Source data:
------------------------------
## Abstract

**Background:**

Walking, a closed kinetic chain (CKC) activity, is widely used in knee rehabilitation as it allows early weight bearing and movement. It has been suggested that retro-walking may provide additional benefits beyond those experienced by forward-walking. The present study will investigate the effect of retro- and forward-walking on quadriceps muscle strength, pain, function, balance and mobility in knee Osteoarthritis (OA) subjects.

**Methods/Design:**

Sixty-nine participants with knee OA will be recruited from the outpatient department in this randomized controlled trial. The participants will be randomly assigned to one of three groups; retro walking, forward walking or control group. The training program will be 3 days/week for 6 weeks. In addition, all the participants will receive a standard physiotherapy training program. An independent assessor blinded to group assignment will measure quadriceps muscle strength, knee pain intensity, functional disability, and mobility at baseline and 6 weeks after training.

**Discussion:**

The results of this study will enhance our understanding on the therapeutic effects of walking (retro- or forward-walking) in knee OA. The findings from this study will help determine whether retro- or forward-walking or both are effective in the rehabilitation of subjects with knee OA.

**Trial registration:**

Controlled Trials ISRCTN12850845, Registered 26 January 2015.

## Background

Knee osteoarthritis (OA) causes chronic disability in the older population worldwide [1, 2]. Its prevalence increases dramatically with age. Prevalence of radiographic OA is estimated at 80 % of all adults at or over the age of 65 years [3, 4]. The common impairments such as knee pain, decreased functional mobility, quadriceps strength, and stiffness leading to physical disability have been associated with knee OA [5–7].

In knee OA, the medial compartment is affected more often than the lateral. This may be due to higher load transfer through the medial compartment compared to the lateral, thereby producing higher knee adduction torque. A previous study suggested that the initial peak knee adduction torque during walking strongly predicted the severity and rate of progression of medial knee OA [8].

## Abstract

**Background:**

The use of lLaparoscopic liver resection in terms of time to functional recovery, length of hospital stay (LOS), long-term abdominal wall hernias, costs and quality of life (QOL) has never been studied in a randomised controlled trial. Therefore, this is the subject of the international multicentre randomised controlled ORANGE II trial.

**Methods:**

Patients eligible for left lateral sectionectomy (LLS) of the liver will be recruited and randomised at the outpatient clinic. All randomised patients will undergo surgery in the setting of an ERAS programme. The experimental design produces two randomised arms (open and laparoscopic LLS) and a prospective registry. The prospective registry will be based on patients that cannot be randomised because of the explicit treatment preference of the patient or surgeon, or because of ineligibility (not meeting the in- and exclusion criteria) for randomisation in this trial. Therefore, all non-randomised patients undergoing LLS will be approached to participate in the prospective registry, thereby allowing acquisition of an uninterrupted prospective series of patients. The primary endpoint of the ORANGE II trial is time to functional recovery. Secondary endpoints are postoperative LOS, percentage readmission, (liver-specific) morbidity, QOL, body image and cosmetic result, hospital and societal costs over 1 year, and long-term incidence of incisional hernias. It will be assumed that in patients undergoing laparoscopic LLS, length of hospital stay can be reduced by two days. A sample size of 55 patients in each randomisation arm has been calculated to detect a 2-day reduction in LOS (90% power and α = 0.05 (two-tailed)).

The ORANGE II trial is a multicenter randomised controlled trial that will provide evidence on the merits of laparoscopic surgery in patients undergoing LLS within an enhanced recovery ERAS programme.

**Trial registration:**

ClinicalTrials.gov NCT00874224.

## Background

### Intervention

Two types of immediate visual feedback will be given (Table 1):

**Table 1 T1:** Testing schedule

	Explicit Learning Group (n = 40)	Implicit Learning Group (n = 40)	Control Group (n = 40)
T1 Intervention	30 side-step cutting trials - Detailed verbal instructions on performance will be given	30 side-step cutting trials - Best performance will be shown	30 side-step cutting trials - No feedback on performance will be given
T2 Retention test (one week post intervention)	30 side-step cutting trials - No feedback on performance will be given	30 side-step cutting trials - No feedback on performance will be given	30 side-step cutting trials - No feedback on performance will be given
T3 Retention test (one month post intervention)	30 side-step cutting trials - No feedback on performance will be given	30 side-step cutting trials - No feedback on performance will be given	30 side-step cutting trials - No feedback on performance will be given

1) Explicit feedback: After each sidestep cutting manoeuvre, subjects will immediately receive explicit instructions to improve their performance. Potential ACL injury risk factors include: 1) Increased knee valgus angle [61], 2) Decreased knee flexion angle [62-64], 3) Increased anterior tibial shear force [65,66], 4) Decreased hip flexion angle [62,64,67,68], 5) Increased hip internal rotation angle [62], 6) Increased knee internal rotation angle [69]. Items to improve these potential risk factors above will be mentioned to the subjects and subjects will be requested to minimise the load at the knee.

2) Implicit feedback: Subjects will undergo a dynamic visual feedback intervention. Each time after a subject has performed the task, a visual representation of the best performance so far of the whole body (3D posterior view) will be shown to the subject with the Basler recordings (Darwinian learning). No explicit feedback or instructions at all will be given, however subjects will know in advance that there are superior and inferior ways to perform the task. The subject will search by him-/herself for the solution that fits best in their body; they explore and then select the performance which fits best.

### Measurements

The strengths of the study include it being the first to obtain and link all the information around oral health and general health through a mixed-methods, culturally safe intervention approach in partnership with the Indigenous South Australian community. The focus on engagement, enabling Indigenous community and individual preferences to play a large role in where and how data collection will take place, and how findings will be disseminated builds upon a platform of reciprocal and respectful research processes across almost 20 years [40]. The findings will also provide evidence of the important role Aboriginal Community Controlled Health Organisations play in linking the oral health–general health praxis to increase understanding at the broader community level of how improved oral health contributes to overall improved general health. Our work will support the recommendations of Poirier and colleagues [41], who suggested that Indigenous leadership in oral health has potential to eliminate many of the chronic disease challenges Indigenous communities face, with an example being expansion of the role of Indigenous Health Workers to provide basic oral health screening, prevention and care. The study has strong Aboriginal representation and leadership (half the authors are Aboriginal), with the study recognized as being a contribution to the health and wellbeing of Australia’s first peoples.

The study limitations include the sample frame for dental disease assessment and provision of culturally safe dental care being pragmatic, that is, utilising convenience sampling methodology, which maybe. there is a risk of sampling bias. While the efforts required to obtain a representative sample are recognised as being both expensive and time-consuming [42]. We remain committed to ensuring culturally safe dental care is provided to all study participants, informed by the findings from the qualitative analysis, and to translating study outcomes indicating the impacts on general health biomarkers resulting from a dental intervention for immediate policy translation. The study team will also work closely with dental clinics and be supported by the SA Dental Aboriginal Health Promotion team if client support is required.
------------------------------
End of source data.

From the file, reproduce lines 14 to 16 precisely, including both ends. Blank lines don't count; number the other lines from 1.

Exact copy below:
**Background:**

The use of lLaparoscopic liver resection in terms of time to functional recovery, length of hospital stay (LOS), long-term abdominal wall hernias, costs and quality of life (QOL) has never been studied in a randomised controlled trial. Therefore, this is the subject of the international multicentre randomised controlled ORANGE II trial.

**Methods:**